I can imagine this happening quite often (the coadjutor construction isn’t used much in the Netherlands, and new bishops tend to come only very slowly). Actually, I’d be surprised if there would not be an apostolic administrator should it seem likely the see itself would be vacant for some time.

  10. Random Friar says:

    Does Fr. Georg Ratzinger say “We pray for my little brother, Pope Benedict” ? Inquiring minds want to know!

  11. Phil_NL says:

    And somewhat on a tangent (inspired by Ray above): we also have a student pastor (technically a priest from a nearby monastery, though I wonder how much time he actually spends there) who always mentions in the EP, by name, the founder of his order (a saint, obviously). So far, so good. But what irks me somewhat is that in 9 out of 10 cases he does not mention the patron saint of the parish (despite his masses being a regular feature; the parish is the closest to the university). I suppose he’s entitled to do it, and his ad libbing at other occasions is far worse, but isn’t there some habit of including the patron saint of the parish in the EP, if you are naming any?

  12. Random Friar says:

    The missal says that one may name the patron saint(s) of the place or saint(s) of the day. My opinion is that one may insert another saint for pastoral purposes (e.g., St. Peregrine if you are offering Mass with anointing for cancer patients, say). But to keep inserting your own patron is rather tacky.

  13. Ellen says:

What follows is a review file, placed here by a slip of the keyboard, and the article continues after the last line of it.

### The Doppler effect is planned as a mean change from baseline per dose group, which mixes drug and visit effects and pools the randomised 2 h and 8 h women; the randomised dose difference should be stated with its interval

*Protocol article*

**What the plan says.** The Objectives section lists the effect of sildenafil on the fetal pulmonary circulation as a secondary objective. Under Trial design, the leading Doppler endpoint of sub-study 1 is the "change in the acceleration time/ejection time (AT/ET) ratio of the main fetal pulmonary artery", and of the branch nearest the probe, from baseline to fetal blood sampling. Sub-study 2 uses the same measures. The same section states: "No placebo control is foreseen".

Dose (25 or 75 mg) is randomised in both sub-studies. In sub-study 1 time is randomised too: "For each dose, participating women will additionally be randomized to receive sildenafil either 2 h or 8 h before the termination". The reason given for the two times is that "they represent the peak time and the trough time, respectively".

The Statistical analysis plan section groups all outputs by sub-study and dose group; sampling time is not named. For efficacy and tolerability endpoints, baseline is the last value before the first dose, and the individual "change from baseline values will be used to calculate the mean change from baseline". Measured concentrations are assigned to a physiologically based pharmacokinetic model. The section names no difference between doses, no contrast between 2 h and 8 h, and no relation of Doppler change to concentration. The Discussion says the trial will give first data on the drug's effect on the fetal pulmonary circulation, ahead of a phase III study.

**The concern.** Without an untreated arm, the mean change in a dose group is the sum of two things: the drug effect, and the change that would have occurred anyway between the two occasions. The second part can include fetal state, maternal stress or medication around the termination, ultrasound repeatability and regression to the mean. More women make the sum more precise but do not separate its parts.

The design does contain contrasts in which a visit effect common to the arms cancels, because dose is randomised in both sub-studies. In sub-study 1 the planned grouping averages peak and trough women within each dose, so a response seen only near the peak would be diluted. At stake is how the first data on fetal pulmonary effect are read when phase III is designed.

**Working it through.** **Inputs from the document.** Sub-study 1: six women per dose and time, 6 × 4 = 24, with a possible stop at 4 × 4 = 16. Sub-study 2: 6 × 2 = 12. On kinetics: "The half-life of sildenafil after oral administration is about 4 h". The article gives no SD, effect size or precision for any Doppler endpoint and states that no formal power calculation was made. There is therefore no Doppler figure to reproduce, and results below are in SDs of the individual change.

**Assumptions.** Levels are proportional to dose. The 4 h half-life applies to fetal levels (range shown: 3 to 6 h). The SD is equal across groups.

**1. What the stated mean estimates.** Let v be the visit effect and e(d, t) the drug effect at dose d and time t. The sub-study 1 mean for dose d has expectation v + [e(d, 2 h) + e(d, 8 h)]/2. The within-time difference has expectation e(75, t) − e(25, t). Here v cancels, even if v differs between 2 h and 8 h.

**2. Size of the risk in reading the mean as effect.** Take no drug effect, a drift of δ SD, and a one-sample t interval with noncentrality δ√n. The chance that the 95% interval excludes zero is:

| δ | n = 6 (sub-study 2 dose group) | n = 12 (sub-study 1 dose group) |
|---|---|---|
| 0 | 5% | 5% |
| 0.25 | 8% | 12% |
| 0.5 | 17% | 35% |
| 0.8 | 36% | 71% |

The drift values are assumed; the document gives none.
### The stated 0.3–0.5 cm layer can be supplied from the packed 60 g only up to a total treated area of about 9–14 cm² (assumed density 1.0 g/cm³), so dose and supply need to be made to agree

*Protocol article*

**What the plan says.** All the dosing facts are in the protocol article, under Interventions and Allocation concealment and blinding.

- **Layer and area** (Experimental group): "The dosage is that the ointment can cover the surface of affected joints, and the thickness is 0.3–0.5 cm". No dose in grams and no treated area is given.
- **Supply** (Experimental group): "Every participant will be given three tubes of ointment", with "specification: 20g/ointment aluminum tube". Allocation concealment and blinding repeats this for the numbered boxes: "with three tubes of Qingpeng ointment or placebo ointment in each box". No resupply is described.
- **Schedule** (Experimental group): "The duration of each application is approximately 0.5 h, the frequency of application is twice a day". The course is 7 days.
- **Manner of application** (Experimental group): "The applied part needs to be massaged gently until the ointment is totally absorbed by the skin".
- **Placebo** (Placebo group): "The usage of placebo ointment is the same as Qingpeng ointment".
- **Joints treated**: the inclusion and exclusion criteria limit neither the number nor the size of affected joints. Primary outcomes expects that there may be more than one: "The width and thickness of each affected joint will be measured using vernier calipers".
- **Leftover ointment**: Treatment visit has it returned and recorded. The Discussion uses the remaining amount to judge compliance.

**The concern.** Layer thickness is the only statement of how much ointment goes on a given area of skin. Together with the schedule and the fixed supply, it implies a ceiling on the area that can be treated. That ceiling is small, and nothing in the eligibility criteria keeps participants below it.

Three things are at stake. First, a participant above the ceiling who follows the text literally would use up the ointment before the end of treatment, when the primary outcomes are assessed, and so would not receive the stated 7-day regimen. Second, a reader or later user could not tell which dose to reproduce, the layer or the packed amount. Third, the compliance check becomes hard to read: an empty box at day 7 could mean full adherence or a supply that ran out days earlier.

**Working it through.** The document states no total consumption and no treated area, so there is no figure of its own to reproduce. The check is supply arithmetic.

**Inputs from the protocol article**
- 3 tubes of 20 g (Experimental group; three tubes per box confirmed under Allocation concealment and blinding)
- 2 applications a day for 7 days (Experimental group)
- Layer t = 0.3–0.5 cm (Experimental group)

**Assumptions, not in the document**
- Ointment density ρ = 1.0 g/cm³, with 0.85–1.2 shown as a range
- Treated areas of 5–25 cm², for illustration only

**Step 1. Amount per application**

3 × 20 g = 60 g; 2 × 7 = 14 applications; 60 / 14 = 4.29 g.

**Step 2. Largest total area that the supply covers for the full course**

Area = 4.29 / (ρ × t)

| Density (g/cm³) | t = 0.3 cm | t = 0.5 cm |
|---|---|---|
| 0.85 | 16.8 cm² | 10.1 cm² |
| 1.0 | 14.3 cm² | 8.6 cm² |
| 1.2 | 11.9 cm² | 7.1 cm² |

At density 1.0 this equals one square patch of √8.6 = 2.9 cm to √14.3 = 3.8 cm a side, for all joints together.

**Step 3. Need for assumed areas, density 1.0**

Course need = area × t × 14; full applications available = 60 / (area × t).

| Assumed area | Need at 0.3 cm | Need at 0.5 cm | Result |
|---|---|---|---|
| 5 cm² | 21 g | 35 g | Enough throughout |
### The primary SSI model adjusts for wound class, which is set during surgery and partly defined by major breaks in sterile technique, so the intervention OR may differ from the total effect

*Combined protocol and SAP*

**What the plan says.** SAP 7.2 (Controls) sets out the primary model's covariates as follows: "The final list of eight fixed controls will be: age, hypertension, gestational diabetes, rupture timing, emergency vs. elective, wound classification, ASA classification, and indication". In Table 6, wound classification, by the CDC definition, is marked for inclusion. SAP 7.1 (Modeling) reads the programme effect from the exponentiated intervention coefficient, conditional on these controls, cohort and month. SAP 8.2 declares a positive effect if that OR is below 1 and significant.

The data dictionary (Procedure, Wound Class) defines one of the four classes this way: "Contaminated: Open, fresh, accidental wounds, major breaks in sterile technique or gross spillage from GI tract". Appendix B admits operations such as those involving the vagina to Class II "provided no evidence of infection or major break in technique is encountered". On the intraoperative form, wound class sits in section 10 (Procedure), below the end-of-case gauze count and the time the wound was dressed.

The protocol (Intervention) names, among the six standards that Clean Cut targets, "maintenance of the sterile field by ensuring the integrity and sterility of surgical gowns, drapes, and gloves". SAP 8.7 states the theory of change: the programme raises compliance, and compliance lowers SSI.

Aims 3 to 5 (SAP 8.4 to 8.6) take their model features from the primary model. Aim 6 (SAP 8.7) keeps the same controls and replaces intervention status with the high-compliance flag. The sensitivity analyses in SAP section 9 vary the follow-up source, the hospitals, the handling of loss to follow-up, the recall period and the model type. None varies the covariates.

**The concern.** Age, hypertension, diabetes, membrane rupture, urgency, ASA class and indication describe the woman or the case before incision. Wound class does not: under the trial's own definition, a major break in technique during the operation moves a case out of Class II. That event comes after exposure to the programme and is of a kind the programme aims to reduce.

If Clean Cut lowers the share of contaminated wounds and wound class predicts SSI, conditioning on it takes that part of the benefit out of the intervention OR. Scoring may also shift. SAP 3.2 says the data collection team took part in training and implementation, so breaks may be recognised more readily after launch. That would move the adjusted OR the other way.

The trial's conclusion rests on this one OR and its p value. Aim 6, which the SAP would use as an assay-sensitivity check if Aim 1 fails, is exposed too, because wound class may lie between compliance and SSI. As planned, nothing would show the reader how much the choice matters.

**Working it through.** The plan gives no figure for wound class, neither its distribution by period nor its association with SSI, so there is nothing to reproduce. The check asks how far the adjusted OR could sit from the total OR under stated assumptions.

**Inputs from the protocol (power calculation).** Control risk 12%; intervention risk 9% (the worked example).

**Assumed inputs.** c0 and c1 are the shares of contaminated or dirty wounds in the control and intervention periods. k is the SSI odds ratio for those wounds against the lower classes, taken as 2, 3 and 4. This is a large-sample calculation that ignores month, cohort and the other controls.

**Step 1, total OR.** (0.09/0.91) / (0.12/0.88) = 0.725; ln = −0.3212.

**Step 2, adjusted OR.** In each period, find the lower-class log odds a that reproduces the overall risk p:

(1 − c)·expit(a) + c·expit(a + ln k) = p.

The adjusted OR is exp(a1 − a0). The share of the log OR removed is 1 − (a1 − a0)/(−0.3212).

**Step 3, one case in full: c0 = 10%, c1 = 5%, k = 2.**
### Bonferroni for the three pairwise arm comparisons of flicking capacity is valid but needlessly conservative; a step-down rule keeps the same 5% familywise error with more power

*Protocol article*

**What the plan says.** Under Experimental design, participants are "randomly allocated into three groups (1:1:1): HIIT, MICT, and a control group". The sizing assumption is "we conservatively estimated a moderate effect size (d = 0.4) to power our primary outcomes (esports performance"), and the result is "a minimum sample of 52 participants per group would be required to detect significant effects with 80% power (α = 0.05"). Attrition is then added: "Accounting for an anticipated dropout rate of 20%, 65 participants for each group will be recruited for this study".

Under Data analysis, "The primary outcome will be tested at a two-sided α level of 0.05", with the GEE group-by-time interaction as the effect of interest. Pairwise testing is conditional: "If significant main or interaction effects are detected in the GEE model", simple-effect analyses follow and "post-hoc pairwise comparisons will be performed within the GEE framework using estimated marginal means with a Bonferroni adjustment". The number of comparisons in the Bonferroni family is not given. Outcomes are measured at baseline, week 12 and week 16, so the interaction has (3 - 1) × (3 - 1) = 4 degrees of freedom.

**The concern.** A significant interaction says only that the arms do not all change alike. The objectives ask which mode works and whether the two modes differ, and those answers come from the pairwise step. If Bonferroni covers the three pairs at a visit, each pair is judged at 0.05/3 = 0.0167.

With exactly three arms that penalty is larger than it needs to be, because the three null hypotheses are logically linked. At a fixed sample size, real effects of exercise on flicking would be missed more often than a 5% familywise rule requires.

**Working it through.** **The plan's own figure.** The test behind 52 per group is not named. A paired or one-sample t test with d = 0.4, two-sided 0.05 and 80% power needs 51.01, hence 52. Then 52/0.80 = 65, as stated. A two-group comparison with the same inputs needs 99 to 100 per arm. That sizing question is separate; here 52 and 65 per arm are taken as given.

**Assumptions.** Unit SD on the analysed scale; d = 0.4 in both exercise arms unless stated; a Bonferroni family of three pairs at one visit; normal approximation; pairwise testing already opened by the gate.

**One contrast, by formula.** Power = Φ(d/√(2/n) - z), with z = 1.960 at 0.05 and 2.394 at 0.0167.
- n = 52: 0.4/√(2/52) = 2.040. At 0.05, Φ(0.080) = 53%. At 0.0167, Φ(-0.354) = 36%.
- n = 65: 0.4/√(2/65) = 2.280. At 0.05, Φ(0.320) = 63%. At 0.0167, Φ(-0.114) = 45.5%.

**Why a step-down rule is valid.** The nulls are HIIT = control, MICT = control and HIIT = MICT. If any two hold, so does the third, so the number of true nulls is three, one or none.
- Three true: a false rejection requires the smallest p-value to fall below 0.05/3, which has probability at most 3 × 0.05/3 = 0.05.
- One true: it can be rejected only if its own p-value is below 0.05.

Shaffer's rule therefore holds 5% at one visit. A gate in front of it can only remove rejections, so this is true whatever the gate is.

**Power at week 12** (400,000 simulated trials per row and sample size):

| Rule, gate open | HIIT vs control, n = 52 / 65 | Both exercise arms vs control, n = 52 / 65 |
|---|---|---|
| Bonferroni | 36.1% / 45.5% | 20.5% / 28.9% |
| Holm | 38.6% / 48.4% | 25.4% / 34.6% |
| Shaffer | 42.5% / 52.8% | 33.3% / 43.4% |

When that happened in our diocese, our pastor said, For Benedict our pope and for our bishop to be appointed.

  14. We have been through this twice since I have been ordained. We were told to pray for the apostolic administrator, as long as we had him, and then just drop the bishop clause until one is appointed. With regards to auxiliaries and coadjutors, there are footnotes in the current Sacramentary to the effect that they are to be mentioned generically and not by name.

  15. MK, the unworthy servant line is dictated in the rubrics for bishops. (The rest is being added on the bishop’s own initiative.)

  16. Parochus says:

    This matter was already addressed by the Congregation for Divine Worship in its 1972 decree Cum de nomine (AAS 64 [1972]: 692-94).

    1. In the Eucharistic Prayer these persons must be named:
    a. the Bishop of the diocese;
    b. a Bishop still retaining administration of one diocese after being transferred to another see;
    c. an apostolic administrator — whether the see is vacant or not — with either a temporary or permanent appointment, who is a Bishop and actually is fully exercising his office, especially in spiritual matters;
    d. a Vicar and Prefect Apostolic;
    e. a Prelate and Abbot nullius having jurisdiction over a territory not attached to any diocese.